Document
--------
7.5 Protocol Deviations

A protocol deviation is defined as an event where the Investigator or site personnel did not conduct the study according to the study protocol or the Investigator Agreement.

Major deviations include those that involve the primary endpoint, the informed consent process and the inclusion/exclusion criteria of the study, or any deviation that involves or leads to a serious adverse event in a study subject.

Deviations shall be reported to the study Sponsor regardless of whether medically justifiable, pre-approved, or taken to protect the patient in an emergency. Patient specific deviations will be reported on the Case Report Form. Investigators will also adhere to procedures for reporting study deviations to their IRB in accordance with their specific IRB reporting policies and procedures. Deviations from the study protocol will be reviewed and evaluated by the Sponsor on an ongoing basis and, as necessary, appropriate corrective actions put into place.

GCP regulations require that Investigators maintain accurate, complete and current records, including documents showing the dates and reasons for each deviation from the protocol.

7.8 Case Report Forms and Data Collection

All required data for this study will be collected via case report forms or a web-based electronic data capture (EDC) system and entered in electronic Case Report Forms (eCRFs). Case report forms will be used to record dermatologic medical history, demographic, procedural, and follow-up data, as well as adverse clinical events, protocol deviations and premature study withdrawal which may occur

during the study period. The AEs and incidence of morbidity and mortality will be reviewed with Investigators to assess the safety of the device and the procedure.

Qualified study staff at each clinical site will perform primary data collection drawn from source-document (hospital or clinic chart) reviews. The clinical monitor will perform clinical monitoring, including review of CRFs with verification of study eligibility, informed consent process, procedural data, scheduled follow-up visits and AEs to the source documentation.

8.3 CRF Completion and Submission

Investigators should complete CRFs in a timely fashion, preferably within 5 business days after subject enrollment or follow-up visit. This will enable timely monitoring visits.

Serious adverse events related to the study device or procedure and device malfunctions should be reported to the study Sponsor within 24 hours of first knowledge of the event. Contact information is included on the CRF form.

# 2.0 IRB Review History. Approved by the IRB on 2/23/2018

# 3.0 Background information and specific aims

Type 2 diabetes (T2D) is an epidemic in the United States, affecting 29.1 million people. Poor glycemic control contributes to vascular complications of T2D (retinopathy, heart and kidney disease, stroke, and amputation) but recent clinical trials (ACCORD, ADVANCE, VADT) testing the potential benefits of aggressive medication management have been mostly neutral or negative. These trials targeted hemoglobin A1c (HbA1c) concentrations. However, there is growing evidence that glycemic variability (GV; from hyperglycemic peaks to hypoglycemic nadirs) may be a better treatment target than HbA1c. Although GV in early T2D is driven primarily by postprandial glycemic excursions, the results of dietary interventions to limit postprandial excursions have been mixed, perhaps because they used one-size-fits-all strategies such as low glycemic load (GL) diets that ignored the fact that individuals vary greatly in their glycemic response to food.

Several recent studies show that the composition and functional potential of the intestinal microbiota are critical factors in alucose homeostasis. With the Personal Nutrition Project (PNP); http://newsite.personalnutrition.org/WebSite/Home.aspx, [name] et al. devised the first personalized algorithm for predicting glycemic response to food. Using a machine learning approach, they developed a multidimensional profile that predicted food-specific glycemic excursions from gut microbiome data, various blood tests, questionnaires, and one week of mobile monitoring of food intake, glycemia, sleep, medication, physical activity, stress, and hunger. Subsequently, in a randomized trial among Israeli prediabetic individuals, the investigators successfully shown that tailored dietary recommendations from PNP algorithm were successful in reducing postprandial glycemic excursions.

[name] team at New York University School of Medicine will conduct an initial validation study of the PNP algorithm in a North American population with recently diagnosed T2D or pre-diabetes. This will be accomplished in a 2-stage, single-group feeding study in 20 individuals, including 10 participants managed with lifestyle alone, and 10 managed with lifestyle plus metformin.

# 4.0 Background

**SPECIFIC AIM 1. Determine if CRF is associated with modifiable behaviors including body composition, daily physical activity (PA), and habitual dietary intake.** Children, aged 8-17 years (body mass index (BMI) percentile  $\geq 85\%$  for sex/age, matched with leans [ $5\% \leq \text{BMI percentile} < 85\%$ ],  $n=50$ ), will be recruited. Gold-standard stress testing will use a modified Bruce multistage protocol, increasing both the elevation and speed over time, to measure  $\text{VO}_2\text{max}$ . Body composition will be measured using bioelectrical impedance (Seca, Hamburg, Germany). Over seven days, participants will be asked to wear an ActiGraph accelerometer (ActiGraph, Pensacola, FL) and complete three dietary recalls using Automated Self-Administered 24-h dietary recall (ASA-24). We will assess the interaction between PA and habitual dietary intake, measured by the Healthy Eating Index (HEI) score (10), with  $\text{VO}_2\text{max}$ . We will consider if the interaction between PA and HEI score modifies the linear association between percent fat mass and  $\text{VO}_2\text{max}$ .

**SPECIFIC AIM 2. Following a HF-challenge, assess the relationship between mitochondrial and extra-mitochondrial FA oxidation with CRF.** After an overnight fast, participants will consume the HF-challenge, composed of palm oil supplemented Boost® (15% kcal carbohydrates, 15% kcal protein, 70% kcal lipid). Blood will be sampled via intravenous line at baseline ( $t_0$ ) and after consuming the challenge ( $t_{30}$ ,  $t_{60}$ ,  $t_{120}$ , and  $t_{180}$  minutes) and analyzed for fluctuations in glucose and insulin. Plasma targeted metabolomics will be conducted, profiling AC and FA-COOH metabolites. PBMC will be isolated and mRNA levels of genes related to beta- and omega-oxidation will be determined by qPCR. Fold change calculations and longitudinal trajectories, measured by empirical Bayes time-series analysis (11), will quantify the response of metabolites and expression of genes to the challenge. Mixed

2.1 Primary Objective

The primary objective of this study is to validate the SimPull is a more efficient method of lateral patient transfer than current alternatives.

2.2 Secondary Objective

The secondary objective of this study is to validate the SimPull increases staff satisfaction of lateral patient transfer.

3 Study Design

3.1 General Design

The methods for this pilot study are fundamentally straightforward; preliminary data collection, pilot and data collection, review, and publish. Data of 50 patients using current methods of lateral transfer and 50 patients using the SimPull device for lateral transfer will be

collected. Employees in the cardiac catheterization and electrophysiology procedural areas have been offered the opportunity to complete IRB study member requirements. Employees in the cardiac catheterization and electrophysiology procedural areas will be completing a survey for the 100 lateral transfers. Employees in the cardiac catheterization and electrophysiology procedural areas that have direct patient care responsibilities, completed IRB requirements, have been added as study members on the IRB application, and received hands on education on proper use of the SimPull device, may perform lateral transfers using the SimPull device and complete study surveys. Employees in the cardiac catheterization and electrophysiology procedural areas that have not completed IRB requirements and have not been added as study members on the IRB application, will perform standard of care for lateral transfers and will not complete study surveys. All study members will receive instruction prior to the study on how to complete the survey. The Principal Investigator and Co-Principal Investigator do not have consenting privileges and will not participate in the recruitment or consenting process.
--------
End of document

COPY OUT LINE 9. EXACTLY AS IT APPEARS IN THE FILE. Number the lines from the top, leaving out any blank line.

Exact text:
Qualified study staff at each clinical site will perform primary data collection drawn from source-document (hospital or clinic chart) reviews. The clinical monitor will perform clinical monitoring, including review of CRFs with verification of study eligibility, informed consent process, procedural data, scheduled follow-up visits and AEs to the source documentation.